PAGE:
Whatever happens, November 2012 will go down in history as a turning point in the 60-plus year conflict between Israel and Palestine. It will be recorded as the month that Hamas eased the embargo of Gaza by using force and the month that the PLO gained UN recognition for Palestine as a non-member observer state by using diplomacy. While the immediate outcomes of the two rival Palestinian governments are clear (and of their own making), the long-term outcome for Israel, for Palestine and for the rest of us, depends, in great part, on what the United States does, in response to these events, in the coming weeks.
Barely a week after the U.S. elections and only months before the Israeli ones, Hamas chose to challenge Israel militarily. While their missiles caused regrettable deaths but little damage to Israel, Hamas won much. The United States and Egypt jumped in to negotiate a peace settlement and ultimately rewarded Hamas’ military actions with a loosening of the embargo and an ending to land and sea use restrictions that have strangled Gaza since 2005. It was a clear, empowering victory for Hamas.
This Thursday, in contrast, the PLO successfully concluded its peaceful diplomatic campaign to attain non-member observer status in the United Nations. Their goal is to end the 19-year hiatus in negotiations with Israel and, as a recognized nation, be in a better position to bring Israel back to the bargaining table.
Rather than missiles, the PLO has chosen to win its battles by the building of a vibrant economy and ensuring peaceful activity (despite great obstacles) in the West Bank that it governs. Whether the PLO will be rewarded or punished by the United States for their choice of a peaceful path remains to be seen.
The only thing that is certain is that choices that the United States makes in its reaction to the UN resolution will have far reaching consequences.
Indeed, in the run-up to the U.N. action some U.S. leaders have threatened to cut off funding to the Palestinian Authority in retaliation for its pursuit of UN status. While it may seem an appealing action to some, a cut-off of aid either to the Palestinian Authority or to the PLO would be a grave mistake.
While it might meet domestic public relations needs, a cutoff of funding carries with it the danger of causing the collapse of the Palestinian Authority — a government that has both recognized Israel and kept its security and economic development promises. As serious, it would bolster of Hamas’ position of refusing to recognize Israel’s right to exist and serve as an unwitting endorsement of armed conflict as the path to an independent Palestine.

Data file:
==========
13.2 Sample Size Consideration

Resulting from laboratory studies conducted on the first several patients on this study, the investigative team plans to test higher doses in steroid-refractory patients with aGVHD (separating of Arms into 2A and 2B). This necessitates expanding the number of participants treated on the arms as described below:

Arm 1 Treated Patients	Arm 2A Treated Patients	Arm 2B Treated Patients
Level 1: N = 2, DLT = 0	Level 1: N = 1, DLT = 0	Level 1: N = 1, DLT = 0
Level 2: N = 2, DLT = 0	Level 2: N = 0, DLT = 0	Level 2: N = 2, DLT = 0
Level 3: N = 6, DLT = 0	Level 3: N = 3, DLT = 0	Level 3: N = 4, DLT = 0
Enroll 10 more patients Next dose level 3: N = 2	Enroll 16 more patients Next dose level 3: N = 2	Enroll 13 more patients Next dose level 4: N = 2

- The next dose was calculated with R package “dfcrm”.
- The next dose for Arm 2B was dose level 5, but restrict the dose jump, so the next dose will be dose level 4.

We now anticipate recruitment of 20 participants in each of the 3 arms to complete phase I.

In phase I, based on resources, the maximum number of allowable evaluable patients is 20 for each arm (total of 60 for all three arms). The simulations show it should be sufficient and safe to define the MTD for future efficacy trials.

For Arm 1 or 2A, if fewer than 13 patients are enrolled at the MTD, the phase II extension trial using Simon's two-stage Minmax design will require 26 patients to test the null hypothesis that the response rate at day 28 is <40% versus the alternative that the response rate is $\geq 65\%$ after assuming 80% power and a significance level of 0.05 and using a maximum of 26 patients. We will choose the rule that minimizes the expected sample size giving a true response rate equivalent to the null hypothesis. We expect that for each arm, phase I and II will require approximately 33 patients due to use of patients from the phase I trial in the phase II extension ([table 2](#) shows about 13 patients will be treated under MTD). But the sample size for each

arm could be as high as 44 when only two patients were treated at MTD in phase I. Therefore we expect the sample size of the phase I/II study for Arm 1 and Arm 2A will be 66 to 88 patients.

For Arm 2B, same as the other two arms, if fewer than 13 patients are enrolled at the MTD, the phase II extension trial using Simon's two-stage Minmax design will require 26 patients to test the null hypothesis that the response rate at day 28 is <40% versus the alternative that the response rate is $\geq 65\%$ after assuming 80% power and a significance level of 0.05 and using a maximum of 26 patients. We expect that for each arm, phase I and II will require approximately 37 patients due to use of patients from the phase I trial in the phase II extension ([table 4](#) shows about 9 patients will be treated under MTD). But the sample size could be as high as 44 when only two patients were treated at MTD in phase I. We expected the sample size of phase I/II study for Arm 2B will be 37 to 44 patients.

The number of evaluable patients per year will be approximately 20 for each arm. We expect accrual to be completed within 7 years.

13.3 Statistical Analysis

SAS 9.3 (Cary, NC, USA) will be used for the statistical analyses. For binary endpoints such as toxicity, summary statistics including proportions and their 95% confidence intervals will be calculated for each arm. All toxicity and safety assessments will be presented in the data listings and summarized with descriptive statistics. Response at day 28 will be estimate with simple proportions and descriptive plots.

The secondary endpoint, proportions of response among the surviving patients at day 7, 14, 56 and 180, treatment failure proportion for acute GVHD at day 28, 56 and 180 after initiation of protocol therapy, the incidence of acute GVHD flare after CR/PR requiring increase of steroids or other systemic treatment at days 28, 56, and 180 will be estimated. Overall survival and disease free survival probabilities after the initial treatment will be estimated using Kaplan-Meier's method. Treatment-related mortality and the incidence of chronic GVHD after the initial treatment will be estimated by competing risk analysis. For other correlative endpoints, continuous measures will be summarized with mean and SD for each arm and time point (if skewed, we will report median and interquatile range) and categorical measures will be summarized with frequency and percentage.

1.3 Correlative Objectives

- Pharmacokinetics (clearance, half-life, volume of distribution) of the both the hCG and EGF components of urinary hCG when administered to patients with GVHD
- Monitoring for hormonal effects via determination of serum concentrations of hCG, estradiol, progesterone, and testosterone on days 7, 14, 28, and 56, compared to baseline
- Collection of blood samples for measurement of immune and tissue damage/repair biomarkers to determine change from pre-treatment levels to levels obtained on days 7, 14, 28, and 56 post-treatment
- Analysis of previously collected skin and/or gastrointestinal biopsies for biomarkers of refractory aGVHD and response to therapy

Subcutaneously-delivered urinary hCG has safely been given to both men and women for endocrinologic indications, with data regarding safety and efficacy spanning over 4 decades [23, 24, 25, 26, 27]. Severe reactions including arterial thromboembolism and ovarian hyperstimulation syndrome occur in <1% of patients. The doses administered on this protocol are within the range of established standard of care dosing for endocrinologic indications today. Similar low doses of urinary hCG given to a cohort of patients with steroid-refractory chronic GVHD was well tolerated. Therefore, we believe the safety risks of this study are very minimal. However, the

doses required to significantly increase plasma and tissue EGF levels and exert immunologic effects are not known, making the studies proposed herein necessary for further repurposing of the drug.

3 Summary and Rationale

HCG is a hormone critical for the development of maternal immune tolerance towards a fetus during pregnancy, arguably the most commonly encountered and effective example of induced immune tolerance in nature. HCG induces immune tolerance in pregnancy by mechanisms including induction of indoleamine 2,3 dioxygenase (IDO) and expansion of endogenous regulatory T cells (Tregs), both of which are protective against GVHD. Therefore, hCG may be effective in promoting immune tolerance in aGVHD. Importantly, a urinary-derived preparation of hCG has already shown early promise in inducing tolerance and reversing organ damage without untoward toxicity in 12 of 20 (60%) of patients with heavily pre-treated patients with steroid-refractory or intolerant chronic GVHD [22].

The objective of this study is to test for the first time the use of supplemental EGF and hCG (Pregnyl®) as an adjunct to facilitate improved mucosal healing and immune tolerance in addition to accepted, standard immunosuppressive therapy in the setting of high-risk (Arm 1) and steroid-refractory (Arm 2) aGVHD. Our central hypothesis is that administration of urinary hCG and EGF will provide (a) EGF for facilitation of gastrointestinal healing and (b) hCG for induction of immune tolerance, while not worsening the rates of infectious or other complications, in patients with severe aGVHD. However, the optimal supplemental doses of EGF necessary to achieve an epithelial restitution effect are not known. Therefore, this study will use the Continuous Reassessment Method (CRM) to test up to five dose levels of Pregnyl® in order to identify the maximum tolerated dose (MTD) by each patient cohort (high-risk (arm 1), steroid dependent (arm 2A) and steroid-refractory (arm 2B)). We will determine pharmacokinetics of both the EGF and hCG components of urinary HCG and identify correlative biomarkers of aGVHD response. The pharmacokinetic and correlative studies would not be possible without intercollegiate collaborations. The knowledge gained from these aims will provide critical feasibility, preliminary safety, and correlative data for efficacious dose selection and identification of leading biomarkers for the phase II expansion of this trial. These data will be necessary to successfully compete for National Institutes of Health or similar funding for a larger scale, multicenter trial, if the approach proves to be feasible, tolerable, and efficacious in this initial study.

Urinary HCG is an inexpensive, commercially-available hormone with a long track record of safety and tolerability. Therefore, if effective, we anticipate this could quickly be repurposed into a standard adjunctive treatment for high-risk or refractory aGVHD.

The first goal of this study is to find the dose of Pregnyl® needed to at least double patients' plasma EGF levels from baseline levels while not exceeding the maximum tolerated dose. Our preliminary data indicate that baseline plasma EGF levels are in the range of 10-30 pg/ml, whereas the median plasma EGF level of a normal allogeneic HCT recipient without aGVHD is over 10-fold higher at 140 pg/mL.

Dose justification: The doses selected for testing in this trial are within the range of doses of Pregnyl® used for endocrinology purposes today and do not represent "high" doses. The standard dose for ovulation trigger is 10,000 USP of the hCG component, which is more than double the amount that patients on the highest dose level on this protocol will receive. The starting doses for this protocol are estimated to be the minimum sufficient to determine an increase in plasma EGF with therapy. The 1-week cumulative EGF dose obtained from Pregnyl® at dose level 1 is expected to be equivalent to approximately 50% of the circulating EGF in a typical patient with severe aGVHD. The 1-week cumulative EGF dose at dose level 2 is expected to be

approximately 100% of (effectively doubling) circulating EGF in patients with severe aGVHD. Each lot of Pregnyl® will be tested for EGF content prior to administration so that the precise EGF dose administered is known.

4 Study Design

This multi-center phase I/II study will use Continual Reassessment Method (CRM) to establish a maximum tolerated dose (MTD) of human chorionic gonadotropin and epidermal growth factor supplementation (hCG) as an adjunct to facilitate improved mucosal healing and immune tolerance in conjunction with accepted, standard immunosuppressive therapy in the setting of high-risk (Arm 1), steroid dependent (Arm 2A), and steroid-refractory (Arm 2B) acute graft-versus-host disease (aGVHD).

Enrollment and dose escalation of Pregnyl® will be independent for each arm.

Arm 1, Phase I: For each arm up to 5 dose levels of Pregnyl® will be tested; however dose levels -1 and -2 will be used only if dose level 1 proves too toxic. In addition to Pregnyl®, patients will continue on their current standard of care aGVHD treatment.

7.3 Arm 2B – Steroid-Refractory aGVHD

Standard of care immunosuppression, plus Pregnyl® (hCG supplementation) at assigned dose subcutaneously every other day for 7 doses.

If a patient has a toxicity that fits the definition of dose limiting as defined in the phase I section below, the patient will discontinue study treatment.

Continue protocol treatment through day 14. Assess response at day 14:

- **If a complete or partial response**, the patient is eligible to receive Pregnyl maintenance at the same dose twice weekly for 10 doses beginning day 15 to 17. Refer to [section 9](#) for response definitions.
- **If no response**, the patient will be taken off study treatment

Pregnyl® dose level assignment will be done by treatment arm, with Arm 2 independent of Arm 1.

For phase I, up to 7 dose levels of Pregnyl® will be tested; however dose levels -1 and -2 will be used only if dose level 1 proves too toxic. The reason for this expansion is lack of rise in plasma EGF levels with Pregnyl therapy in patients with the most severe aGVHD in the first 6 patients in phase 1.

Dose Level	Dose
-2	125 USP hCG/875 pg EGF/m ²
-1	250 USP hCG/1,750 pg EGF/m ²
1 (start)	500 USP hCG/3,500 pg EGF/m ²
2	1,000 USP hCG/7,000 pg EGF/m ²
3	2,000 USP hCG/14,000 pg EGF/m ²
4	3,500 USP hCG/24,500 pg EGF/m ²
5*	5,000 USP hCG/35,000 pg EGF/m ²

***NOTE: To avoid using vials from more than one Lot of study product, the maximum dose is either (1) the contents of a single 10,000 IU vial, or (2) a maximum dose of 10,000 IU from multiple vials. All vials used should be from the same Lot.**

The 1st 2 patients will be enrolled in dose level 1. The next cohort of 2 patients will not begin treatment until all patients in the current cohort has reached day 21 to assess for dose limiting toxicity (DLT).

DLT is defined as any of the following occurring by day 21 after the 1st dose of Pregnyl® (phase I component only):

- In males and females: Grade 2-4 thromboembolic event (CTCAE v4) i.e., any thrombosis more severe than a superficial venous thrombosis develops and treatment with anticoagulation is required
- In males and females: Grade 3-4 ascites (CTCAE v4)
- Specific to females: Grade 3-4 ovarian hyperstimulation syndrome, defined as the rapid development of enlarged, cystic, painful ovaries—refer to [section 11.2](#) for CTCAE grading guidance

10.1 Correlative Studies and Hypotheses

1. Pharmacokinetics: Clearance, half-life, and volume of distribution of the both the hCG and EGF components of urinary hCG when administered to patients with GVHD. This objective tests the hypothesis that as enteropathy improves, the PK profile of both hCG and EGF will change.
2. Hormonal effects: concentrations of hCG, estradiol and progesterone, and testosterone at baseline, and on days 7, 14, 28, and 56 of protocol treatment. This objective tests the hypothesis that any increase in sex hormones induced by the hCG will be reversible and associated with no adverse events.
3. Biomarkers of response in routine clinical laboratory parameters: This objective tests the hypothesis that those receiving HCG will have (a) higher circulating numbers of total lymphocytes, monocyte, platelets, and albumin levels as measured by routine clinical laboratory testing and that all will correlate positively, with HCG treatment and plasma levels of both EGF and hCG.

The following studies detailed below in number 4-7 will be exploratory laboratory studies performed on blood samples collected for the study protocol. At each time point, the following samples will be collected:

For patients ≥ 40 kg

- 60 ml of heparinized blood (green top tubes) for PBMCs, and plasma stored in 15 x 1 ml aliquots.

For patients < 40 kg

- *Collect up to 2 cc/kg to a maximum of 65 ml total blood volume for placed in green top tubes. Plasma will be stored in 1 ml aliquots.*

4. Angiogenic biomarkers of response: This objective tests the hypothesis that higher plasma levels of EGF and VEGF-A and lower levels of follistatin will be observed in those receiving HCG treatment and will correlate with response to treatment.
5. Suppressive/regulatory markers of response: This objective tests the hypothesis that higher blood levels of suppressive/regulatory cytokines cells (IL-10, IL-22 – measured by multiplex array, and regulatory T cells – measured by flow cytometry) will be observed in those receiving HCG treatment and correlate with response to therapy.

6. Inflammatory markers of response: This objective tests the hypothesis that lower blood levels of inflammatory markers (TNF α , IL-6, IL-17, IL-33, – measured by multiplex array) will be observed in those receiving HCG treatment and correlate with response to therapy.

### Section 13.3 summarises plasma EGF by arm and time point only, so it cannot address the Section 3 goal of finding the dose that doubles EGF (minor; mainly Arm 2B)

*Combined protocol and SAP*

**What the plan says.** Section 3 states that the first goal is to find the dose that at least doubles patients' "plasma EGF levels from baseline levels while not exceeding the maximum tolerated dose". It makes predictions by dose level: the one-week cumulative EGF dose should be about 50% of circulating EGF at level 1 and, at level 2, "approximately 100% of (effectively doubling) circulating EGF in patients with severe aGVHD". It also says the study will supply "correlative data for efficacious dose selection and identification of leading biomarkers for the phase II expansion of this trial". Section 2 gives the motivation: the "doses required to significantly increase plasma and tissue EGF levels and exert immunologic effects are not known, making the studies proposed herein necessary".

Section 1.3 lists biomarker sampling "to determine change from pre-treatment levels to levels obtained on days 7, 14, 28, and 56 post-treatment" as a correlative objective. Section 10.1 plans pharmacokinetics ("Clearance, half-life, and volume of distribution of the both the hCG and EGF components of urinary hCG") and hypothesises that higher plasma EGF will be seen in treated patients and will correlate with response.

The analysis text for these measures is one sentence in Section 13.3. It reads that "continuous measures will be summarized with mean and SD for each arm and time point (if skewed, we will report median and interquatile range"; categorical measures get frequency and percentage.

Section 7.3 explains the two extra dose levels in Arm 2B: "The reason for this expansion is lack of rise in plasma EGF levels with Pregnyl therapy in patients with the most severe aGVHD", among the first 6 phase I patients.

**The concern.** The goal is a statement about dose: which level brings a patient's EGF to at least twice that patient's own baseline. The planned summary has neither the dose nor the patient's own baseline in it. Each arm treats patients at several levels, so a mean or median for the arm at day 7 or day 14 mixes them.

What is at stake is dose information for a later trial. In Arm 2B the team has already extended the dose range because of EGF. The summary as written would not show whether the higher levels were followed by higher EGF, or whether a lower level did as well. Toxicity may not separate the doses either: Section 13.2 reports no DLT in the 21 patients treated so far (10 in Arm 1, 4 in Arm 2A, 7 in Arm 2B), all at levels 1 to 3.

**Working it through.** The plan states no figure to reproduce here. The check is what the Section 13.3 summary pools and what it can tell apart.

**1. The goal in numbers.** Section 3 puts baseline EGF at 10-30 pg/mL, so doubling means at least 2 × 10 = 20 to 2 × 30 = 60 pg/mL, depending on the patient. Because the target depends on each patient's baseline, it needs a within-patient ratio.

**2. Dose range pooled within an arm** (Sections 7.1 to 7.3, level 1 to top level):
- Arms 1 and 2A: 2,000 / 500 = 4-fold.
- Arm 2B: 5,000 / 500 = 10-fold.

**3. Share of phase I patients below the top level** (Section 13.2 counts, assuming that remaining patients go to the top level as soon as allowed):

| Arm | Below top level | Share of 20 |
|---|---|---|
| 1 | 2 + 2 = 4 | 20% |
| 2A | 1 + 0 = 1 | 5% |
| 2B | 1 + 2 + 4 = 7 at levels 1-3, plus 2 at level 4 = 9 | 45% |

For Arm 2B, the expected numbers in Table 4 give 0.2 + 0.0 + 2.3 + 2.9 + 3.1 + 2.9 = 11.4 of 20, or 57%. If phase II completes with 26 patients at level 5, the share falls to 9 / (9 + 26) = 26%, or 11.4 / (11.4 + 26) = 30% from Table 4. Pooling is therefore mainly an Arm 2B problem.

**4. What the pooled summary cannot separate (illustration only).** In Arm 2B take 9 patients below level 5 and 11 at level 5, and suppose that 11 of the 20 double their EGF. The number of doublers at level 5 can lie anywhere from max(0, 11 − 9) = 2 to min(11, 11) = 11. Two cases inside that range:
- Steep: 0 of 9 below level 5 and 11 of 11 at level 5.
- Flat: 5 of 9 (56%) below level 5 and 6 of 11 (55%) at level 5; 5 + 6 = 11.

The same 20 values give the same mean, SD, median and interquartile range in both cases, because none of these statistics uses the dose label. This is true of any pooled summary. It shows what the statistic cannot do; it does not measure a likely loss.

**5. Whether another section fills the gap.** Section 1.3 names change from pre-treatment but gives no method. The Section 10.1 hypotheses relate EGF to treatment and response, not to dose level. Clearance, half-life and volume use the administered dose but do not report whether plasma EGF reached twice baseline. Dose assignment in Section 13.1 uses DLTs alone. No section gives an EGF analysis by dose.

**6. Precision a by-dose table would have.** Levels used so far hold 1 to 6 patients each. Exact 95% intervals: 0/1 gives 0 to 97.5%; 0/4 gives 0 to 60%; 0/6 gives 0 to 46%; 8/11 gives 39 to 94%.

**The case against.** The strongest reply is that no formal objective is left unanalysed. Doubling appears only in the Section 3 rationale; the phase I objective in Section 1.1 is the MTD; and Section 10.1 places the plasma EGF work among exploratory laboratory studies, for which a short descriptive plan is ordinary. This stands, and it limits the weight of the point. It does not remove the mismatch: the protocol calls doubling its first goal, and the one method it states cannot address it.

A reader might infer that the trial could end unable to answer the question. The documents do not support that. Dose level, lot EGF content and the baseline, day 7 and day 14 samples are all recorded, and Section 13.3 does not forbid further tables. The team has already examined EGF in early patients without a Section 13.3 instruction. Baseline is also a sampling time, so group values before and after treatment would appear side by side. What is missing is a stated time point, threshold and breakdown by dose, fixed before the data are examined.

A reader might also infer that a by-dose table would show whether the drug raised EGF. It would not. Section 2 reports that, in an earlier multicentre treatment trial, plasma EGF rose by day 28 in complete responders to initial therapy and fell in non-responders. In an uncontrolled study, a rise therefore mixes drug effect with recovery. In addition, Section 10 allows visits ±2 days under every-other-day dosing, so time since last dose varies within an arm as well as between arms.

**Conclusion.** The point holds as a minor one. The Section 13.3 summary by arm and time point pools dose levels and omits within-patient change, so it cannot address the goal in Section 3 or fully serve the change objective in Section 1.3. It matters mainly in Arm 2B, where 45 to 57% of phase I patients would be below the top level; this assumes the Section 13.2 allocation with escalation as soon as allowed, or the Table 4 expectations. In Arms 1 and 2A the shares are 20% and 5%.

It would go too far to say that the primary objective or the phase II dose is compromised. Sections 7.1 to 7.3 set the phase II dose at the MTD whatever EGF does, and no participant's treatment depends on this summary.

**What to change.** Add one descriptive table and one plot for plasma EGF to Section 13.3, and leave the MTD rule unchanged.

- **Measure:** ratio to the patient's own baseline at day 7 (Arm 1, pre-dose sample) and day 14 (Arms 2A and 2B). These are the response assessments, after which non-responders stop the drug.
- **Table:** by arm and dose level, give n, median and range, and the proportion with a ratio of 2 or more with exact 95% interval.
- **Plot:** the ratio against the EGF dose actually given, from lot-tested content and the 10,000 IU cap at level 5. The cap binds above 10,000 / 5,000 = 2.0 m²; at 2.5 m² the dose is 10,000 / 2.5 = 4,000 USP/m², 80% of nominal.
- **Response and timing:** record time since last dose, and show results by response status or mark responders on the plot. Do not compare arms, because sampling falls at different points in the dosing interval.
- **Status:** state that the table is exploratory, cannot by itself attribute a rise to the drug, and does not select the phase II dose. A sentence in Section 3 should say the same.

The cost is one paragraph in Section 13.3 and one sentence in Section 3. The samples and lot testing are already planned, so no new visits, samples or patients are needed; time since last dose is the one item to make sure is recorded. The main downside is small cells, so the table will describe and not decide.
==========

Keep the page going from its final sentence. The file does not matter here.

The people of the West Bank have been patient. Despite the odious restrictions of movement of people and paucity of resources imposed by Israel on them they have managed to build cities like Ramallah that flourish, an economy that while hindered by the Israeli control of exports and imports continues to grow and a literacy rate of 95 percent — in the Middle East, second only to that of Israel. Yet with 60 percent of the population under 30 years of age — a population that has grown up with the indignities and lack of opportunities that occupation imposes — that patience is wearing thin. A weakening or collapse of the Palestinian Authority due to a retaliatory cut off of funding would likely drive many into the metaphorical arms of Hamas with their commitment to armed struggle — and its demonstrated effectiveness.
Sadly, this would not be the first time that shortsighted thinking led to unintended consequences. Just as the United States and many Western powers thought it wise to support the Mujahideen, the precursors of the Taliban, as a way to undermine the Soviet Union, most observers believe that the Hamas’ growth in power and influence over the past two decades would not have been possible without the tacit approval of the United States and Israel. While the original intent was likely to weaken both Fatah and Yasser Arafat and therefore strengthen Israel’s hand, the election of Hamas to the helm in Gaza through democratic elections and the ever-stronger alliance between the Muslim Brotherhood of Egypt, Hamas and Iran show the folly of such “magical thinking.”
Neither the missiles of Hamas nor the UN resolution will bring peace to the Middle East; that can only be secured by bi-lateral negotiations between Israel and the leaders of the Palestinian people. Both the Israelis and the Palestinian Authority say that they are committed to a two-state solution, a solution that guarantees sovereignty and security for both peoples with claims to the land between the River Jordan and the Mediterranean.
November 2012 presents us with clear and long-ranging consequences. If the United States foregoes its promised punitive actions and instead uses the moment to call on the now-more-equal parties to negotiate the settlement of which they have spoken for two decades, the events of November will be remembered as a bold move that brought peace to the Middle East. If not, if Congress imposes its promised sanctions, not only the Palestinian Authority but Israel and the rest of us will lose. Hamas and its radical fundamentalist allies throughout the region will gain stature, respect and the likely adherence of the millions whose patience has run out.
In this crisis there is opportunity and danger. The decisions made by President Barack Obama and by Congress in the next days will determine whether November produces peace or another bitter harvest.